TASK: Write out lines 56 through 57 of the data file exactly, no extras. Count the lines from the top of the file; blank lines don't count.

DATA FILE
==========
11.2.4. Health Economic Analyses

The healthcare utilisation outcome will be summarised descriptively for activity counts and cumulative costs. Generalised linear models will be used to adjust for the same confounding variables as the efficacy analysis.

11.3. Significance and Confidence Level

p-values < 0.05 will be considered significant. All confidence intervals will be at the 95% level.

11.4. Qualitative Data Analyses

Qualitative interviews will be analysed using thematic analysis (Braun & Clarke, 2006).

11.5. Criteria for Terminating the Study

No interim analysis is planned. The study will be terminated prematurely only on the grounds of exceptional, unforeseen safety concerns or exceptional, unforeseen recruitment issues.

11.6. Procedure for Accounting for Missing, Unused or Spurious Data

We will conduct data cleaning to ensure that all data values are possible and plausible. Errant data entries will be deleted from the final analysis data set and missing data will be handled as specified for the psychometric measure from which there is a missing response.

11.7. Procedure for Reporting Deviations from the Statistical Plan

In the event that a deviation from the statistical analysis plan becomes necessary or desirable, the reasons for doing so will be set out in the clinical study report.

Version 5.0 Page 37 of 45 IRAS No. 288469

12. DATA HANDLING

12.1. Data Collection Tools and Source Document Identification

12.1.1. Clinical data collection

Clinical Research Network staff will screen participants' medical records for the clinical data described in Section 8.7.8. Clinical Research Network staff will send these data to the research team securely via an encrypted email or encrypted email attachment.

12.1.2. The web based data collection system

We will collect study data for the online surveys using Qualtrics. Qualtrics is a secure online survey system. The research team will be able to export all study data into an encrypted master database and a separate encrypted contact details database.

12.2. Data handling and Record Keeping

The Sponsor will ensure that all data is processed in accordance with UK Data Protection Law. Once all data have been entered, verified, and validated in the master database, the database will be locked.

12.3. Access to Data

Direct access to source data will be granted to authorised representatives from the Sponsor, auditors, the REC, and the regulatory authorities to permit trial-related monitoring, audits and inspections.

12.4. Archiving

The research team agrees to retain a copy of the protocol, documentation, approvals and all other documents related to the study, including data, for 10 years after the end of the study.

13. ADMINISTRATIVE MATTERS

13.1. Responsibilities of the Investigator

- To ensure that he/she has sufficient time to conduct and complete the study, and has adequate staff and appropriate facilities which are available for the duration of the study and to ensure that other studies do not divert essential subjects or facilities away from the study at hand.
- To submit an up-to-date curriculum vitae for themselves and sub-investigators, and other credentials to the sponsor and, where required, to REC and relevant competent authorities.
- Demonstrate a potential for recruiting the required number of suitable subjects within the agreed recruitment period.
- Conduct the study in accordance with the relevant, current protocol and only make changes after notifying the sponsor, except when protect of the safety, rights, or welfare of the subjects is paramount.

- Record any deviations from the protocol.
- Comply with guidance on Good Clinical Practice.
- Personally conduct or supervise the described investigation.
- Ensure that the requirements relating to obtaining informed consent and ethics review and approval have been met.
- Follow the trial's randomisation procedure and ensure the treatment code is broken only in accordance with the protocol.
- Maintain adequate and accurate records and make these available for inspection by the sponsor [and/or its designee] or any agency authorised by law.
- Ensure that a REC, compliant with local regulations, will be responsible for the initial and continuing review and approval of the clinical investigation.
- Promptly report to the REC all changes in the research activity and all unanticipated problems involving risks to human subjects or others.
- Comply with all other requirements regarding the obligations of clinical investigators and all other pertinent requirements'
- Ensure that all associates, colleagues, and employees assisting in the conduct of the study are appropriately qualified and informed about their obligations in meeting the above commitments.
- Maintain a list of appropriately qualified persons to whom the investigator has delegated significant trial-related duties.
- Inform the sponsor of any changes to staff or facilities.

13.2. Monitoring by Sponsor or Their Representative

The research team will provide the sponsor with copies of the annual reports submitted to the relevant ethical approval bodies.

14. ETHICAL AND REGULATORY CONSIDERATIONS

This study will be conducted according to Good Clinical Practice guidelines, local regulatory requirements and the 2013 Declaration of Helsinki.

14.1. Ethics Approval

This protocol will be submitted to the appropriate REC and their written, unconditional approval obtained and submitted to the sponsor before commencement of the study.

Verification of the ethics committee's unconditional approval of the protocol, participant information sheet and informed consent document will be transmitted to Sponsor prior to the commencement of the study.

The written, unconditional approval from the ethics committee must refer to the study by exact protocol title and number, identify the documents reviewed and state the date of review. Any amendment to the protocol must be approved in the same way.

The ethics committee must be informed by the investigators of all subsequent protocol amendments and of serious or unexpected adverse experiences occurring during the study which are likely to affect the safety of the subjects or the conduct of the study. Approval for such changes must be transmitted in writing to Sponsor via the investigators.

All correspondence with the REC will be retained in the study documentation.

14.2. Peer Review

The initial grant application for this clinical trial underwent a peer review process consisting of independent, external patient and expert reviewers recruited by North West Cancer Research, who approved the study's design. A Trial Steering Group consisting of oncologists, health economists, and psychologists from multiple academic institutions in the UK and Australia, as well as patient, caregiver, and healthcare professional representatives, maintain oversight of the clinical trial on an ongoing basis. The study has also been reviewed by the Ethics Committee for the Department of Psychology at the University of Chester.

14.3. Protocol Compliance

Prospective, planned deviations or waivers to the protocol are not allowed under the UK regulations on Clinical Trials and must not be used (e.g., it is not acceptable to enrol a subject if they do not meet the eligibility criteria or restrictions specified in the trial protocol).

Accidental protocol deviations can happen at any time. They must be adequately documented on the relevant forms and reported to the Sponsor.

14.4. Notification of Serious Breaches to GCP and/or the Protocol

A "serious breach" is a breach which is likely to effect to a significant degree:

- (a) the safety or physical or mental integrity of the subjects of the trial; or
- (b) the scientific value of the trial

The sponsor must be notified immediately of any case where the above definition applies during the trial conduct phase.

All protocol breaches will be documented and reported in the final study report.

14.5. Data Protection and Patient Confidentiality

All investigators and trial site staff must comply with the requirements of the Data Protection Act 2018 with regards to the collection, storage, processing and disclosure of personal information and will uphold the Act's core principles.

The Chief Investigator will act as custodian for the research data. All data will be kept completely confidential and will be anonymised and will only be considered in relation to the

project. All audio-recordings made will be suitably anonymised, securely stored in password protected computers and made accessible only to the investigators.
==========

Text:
14.3. Protocol Compliance

Prospective, planned deviations or waivers to the protocol are not allowed under the UK regulations on Clinical Trials and must not be used (e.g., it is not acceptable to enrol a subject if they do not meet the eligibility criteria or restrictions specified in the trial protocol).